LONDON - Contrary to popular belief, coil contraceptive devices might actually protect women against developing cervical cancer even though they don't stop the infection that commonly leads to the disease, according to the results of an international study.
While coils are unlikely to be recommended as way of preventing cervical cancer -- the second most common form of cancer in women worldwide -- the research should reassure women and their doctors that using them carries no added risk of the disease.
Spanish researchers who studied 20,000 women found that those with a history of using coils, or intrauterine devices (IUDs), were no less likely than women who don't to contract the human papillomavirus (HPV) that causes cervical cancer, but they had only around half the risk of developing the cancer itself.
The scientists think possible explanations for the protective effect of coils could be that the process of inserting or removing them destroys pre-cancerous cells, or that it causes some kind of inflammation that prompts a long-lasting immune response and prevents the HPV from progressing.
"It was a little unexpected," Xavier Castellsague of the cancer epidemiological research programme at the Llobregat Hospital in Catalonia said in a telephone interview. "The data (available) before we did this study were very inconsistent, so we didn't expect to find such a strong association with this protective effect."
Cancer of the cervix is the second most common cancer in women across the world, with about 500,000 new cases and 250,000 deaths each year, according to the World Health Organization.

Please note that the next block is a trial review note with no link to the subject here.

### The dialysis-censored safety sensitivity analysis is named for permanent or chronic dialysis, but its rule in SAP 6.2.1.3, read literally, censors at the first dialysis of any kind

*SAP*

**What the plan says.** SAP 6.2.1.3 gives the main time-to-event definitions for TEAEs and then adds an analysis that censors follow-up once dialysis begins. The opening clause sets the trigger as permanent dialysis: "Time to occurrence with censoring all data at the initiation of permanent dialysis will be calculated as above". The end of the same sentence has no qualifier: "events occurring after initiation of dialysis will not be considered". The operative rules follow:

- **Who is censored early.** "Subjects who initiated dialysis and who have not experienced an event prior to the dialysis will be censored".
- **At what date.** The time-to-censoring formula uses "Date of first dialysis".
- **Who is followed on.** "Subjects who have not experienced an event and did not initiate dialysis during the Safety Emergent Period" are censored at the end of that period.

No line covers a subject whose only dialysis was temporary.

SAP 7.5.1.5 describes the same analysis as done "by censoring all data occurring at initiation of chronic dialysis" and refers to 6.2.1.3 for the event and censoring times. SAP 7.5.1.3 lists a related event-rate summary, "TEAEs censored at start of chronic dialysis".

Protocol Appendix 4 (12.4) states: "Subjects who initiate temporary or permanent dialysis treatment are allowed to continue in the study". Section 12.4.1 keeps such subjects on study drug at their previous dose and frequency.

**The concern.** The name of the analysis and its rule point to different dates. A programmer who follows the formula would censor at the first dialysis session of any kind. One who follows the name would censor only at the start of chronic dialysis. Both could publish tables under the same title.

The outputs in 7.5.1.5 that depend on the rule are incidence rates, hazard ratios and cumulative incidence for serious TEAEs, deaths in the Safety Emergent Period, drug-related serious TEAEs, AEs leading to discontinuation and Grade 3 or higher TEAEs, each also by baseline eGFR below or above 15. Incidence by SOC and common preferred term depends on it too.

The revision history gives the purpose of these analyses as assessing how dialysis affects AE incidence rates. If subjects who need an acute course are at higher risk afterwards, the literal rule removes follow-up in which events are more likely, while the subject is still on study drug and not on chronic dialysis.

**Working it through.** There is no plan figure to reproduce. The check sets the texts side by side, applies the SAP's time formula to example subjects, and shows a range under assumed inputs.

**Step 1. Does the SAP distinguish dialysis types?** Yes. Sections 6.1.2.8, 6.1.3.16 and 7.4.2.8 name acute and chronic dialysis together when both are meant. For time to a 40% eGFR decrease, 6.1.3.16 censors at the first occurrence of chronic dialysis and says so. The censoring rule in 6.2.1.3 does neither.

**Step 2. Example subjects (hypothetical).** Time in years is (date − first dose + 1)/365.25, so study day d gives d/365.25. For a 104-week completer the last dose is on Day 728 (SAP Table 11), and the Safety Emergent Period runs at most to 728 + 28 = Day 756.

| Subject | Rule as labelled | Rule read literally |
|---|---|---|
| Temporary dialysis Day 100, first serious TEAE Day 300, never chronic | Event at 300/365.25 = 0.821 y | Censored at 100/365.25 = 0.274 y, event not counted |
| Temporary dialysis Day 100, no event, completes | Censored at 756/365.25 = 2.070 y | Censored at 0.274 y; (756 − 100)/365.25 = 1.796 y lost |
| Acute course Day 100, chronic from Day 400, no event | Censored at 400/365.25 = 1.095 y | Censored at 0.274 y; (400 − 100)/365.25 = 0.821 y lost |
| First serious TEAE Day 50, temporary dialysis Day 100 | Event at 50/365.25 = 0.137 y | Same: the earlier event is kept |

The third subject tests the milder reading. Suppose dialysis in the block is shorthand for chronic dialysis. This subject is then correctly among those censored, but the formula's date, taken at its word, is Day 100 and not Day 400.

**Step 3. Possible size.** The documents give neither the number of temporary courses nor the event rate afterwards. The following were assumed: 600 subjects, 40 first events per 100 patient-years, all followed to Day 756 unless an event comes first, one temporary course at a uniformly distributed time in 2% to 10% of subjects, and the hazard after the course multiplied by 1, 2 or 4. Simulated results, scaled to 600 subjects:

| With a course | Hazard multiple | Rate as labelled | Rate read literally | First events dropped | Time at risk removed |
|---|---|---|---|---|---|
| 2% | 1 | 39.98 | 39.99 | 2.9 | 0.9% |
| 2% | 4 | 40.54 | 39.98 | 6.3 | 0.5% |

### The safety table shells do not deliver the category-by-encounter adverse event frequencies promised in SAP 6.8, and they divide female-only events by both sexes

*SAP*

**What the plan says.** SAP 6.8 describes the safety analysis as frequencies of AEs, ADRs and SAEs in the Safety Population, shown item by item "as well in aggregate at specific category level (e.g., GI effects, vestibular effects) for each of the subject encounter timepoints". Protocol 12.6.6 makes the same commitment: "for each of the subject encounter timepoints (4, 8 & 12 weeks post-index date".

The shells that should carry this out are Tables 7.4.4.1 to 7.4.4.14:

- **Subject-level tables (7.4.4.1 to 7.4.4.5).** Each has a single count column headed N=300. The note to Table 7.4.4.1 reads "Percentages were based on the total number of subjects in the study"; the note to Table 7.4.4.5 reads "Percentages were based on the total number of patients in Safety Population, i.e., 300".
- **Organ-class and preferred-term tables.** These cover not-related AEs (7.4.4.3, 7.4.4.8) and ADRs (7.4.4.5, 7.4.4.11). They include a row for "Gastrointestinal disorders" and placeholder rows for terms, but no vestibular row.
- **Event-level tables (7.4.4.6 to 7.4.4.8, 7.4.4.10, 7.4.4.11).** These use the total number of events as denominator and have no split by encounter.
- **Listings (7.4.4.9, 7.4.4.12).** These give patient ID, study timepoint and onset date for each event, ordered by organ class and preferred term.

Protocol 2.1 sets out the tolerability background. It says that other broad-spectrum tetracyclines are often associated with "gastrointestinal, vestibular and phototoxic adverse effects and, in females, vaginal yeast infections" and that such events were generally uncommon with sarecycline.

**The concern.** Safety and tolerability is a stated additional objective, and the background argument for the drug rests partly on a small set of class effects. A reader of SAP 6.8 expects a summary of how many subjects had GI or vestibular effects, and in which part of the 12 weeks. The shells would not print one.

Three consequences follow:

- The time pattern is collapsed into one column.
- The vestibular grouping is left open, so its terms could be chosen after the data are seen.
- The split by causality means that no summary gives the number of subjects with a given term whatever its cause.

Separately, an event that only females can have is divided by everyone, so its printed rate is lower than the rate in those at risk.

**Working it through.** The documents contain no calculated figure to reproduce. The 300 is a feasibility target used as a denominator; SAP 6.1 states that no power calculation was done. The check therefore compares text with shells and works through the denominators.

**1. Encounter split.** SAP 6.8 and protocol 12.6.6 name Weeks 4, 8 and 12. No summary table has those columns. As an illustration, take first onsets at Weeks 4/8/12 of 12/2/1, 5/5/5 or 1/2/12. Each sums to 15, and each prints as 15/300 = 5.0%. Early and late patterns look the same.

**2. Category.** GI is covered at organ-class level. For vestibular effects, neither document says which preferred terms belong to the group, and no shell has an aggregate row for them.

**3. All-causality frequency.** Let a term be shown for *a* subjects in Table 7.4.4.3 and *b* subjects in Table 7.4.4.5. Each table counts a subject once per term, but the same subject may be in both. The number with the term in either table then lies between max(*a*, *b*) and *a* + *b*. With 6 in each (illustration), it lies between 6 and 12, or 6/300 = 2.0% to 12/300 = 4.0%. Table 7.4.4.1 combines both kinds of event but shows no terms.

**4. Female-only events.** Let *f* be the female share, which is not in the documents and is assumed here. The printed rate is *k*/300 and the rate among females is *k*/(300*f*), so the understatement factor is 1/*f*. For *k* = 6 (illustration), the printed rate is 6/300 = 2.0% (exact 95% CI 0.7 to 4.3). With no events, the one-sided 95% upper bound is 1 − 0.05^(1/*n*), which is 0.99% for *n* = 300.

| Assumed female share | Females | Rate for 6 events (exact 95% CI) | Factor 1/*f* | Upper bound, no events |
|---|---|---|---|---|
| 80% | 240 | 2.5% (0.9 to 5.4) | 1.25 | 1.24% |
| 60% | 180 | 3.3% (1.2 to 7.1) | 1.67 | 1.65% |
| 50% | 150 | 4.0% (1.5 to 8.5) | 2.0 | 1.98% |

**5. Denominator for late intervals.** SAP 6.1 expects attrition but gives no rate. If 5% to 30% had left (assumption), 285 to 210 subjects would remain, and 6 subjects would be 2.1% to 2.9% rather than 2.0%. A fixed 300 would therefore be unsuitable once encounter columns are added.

Virtually all cervical cancer cases are linked to genital infection with HPV, which is the most common viral infection of the reproductive tract.
Drugmakers Merck and GlaxoSmithKline have vaccines that protect against HPV and many wealthy and some developing countries have started nationwide immunization programmes for girls to prevent more cases of cervical cancer.
A coil is a plastic and copper or hormone-containing contraceptive device that is placed in the uterus to prevent sperm from joining with an egg.
Previous studies have shown that using coils can protect women against another type of cancer called endometrial cancer, but until now it was not clear whether they could also have an affect on the risk of cervical cancer.
Castellsague's team, whose study was published in the Lancet Oncology journal on Tuesday, analyzed data from 10 case-control studies of cervical cancer done in eight countries and 16 HPV prevalence surveys in women from four continents. The findings were adjusted for the number of sexual partners and other confounding factors.
The results show that coil use did not affect the risk of HPV infection, but was linked to a markedly lower risk of cervix cancer for both major types of the disease -- reducing the likelihood of developing squamous-cell carcinoma by 44 percent and adenocarcinoma or adenosquamous carcinoma by 54 percent.
The length of time that women used a coil did not significantly alter the risk, the researchers said. They found the risk was reduced by nearly half in the first year of use and the protective effect remained significant even after 10 years.
"IUDs are not inert devices," Castellsague said. "Our speculation is that they act as a foreign body and stimulate inflammatory changes that prevent the HPV infection from persisting and progressing to more advanced stages."